LEIGH: You raise a couple of important areas here. Stamp duty is a vital one. Here in the ACT, where I'm speaking to you from, Andrew Barr and Katy Gallagher spearheaded a reform that will move the ACT away from stamp duty to a land tax base. Tom Koutsantonis in South Australia is looking at something similar. That's important, Steve, because one of the reasons we have challenges with housing affordability is that stamp duty acts as a tax on mobility. It means that you have retirees rattling around in five bedroom houses while young couples stretch at the seams in small apartments. We can get a better allocation of households to the housing stock if we move away from stamp duty. Federal Labor is keen to encourage that reform.

CANNANE: You mentioned supply; earlier your leader Bill Shorten said in order to tackle the issue we think there's a lot of focus that needs to be on the supply side. He says negative gearing changes are not the focus of Labor Party. If Bill Shorten's focus is on the supply side doesn't that mean federal Labor isn't going to do much about this issue because overwhelmingly the supply of housing is the domain of local and state governments?

LEIGH: I think there's a role for the federal government in enabling this, Steve – in making sure that we have housing supply that's keeping up with demand. We haven't had that for the last couple of decades. Australia has had the fastest population growth in the OECD but we haven't had as fast a growth in the rate of home building that we've required. We've seen this translated into prices going up and we've now got the Government's number one economic adviser, the Secretary of The Treasury, saying there is a housing bubble. And yet, when we asked the Prime Minister about this in Question Time, he immediately batted it away with a standard sort of three-word slogan, a scare campaign, rather than dealing with the specifics of the issue and the fact that the median Sydney house price is now $914,000. The median Australian house price is now $666,000.

CANNANE: But that supply issue that you've identified and that Bill Shorten wants to be the focus, isn't that problem evaporating? If we look at the December quarter, 170,000 new residencies were under construction – that is a record high. We are on track for a housing supply surplus in four to five years going on those current rates. As an economist, you know that housing surpluses can cause bubbles to burst; perhaps focusing on supply could be counter-productive?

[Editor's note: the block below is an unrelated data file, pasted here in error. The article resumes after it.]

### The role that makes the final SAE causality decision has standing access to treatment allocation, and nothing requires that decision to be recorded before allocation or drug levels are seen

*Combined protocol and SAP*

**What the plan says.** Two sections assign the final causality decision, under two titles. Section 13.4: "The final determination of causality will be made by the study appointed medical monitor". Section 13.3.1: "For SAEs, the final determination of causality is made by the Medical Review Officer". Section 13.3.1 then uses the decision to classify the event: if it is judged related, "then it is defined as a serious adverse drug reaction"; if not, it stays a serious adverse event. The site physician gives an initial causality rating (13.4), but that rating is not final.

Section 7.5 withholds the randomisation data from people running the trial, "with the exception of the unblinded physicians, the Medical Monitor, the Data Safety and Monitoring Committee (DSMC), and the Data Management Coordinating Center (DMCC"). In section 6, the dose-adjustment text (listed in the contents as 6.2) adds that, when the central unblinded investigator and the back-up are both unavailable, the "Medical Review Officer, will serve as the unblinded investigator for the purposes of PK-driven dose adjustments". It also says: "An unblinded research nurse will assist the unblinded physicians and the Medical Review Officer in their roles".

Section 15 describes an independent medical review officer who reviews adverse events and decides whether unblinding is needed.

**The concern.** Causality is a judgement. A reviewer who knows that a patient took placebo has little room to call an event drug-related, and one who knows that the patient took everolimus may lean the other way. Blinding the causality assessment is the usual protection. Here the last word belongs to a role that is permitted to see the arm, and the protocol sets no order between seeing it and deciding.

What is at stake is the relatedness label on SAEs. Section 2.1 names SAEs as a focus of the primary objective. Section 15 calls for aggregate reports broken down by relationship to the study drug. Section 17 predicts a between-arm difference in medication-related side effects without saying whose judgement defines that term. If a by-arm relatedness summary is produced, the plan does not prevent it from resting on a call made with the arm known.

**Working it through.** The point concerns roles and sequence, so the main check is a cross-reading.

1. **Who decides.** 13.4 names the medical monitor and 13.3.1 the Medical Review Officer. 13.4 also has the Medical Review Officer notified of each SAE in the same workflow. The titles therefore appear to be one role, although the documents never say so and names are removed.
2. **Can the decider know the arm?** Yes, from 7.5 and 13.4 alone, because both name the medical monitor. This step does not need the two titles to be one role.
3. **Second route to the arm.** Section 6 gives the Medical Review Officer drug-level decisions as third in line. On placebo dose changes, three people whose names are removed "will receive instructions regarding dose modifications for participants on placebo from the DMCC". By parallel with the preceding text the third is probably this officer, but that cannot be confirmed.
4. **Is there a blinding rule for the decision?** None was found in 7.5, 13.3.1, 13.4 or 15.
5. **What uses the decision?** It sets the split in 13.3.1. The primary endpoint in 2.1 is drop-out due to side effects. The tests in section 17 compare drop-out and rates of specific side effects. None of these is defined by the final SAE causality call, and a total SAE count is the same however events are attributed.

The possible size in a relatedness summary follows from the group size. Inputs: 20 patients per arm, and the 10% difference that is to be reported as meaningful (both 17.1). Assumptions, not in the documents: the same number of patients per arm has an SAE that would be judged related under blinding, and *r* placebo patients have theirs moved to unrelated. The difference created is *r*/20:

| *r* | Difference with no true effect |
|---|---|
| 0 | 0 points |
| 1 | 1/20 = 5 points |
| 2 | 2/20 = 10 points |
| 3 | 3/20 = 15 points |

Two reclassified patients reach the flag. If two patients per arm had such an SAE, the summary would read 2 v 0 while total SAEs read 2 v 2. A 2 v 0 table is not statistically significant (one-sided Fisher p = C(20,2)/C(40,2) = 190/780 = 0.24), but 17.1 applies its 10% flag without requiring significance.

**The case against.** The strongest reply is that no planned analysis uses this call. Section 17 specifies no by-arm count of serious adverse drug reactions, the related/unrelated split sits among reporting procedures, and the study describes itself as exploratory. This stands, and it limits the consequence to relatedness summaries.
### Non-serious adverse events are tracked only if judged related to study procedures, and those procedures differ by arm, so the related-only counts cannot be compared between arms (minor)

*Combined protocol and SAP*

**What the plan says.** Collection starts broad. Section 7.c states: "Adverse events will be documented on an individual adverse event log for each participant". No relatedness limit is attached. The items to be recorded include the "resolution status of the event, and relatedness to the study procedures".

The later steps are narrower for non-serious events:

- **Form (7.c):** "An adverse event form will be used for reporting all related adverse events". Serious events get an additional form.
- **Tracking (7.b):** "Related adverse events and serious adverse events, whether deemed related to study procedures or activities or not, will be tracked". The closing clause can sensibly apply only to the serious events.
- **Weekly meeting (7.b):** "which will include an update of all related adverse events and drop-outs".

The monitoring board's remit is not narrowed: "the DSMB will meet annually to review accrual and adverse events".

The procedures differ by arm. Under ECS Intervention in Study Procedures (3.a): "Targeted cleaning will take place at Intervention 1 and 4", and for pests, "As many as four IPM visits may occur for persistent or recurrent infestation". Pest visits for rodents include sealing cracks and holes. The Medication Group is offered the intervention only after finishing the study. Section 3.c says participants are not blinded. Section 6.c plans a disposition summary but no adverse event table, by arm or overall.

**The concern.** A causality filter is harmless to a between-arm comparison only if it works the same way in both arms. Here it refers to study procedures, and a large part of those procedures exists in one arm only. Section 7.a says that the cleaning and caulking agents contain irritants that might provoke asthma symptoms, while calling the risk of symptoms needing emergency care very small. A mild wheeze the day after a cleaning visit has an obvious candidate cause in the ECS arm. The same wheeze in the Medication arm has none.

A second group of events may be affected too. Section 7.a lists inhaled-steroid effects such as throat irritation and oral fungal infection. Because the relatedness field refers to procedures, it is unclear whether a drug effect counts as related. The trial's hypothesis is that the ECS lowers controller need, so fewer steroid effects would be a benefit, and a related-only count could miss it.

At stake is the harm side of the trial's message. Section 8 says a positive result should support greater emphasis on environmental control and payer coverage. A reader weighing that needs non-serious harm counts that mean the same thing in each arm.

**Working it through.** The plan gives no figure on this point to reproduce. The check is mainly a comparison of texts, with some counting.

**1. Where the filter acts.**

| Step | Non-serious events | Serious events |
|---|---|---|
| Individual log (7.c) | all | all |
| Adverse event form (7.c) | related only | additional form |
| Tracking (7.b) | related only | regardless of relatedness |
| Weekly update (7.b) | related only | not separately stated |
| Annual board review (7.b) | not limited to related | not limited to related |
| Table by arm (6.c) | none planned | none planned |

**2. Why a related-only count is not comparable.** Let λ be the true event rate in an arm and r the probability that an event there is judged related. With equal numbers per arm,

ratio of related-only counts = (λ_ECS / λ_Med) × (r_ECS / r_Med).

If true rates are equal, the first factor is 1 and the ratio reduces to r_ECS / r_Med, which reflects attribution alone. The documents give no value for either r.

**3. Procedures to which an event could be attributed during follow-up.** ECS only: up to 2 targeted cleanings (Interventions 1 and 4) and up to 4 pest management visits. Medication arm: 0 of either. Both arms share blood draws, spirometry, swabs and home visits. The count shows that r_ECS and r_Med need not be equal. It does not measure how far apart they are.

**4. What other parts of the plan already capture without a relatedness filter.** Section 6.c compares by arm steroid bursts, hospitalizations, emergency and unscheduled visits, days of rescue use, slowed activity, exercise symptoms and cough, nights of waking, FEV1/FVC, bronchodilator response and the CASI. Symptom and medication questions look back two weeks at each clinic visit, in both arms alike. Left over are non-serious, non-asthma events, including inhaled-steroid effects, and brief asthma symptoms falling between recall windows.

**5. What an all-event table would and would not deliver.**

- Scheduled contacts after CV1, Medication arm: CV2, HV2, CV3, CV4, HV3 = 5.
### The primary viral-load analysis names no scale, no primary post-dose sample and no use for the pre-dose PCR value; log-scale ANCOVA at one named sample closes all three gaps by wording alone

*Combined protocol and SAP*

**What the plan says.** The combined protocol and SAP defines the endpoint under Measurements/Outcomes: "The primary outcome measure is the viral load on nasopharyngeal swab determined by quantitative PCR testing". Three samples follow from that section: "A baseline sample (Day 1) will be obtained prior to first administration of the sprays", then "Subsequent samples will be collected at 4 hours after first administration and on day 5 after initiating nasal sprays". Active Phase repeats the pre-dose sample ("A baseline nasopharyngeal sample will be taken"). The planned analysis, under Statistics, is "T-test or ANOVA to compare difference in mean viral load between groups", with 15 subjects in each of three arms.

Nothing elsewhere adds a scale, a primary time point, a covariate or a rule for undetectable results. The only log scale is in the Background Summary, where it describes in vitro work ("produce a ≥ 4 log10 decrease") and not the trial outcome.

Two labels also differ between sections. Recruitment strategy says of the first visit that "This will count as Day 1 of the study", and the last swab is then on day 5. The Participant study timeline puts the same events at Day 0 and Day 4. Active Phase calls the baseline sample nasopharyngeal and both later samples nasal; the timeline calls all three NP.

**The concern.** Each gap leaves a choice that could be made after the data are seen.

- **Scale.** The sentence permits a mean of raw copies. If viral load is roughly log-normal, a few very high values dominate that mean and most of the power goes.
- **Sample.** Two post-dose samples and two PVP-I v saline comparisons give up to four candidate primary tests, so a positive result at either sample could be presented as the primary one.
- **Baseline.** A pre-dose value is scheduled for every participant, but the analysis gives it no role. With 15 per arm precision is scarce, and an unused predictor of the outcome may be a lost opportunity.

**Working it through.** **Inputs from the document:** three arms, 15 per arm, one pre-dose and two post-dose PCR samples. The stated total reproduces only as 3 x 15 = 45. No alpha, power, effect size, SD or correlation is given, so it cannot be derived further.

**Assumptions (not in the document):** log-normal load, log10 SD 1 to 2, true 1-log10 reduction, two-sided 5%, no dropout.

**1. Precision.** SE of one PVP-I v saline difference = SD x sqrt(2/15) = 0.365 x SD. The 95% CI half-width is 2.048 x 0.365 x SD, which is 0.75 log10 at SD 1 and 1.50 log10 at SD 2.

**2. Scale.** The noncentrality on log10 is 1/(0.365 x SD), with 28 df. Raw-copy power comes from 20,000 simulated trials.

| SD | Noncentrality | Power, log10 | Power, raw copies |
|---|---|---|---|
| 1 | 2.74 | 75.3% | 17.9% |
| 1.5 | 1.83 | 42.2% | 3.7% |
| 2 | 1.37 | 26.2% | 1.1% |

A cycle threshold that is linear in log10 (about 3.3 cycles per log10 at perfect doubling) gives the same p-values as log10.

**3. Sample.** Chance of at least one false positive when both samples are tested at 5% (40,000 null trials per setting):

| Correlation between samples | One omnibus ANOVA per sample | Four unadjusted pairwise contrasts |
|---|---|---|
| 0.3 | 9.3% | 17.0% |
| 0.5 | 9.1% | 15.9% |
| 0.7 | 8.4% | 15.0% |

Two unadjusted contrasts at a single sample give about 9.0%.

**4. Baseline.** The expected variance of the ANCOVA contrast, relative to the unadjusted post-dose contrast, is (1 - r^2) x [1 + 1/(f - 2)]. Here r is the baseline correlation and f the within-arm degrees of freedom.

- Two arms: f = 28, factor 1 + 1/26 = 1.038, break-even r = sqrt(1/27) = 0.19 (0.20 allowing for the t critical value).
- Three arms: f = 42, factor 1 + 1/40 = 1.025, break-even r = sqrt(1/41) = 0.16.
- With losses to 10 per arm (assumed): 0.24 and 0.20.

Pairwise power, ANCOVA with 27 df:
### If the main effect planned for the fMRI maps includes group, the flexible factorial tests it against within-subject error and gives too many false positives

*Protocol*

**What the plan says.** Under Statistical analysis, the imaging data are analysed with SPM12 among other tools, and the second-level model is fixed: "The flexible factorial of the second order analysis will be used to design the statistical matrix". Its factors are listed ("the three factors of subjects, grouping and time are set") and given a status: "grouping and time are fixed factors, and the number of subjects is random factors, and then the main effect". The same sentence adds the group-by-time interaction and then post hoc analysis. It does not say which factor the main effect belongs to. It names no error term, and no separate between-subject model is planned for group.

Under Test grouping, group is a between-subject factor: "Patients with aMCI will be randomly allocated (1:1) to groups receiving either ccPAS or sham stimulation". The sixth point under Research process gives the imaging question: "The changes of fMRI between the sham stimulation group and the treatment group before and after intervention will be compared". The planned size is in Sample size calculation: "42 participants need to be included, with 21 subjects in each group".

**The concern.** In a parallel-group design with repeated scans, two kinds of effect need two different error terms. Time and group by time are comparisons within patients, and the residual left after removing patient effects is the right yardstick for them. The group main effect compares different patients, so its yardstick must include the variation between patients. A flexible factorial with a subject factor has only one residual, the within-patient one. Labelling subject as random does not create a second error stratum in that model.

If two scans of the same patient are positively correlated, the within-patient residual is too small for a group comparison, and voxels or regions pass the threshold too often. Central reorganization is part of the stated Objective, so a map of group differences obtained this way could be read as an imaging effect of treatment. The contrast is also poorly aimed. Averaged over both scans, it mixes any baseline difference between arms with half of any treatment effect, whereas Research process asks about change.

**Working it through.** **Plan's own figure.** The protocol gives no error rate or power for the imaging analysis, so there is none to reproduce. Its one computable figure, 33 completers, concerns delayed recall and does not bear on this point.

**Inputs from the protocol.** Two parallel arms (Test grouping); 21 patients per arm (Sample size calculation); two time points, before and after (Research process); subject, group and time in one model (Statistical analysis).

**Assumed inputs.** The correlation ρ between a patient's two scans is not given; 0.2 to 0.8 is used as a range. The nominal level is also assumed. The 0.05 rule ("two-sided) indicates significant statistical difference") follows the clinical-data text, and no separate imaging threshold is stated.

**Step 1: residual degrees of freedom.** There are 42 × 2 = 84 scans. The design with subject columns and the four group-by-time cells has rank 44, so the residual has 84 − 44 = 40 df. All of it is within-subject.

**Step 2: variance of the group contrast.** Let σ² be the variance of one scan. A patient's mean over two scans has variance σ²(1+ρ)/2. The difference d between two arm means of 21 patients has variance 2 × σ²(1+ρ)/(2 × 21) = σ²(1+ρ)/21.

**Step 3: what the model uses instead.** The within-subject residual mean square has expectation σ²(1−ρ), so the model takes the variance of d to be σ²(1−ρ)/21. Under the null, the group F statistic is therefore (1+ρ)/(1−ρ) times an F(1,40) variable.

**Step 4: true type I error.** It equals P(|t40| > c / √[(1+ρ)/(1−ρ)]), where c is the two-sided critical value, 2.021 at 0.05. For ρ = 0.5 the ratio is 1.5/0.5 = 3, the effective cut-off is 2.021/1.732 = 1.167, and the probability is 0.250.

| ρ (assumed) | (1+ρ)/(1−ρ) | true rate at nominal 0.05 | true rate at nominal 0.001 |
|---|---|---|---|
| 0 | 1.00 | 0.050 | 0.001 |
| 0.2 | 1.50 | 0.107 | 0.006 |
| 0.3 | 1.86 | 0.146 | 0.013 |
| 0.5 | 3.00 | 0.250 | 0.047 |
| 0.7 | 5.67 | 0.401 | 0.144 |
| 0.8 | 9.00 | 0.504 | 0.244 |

LEIGH: Steve, you need to look at the pent-up demand that's come to exist over the course of the last decade. I think we can go a fair way before we get to the stage where we're in an oversupply situation.

CANNANE: But if supply is increasing at record levels and you want to deal with housing affordability, shouldn't you be looking at reducing demand and doesn't that come back to those Henry Review measures: stamp duty, increasing land tax, changing taxation policy on investment properties? Bill Shorten is saying the focus is on supply; shouldn't you also be looking at demand?

LEIGH: We've spoken about the role of stamp duty and I entirely agree with you that there's a productive conversation to be had on negative gearing; we're not ruling that out as a policy issue. But we're also making absolutely clear that we need to be focussing on the supply-side measures. We'll be having a productive conversation around negative gearing and frankly I'm surprised that the Government wants to be batting that down given that its own tax discussion paper, just a couple of months ago, asked questions as to whether the current rules around negative gearing are appropriate for Australia. Mature political parties will have these conversations. We need to make sure that our rules around negative gearing are fit for purpose.

CANNANE: Andrew Leigh, we'll have to leave it there, thanks very much for your time.

LEIGH: Thank you, Steve.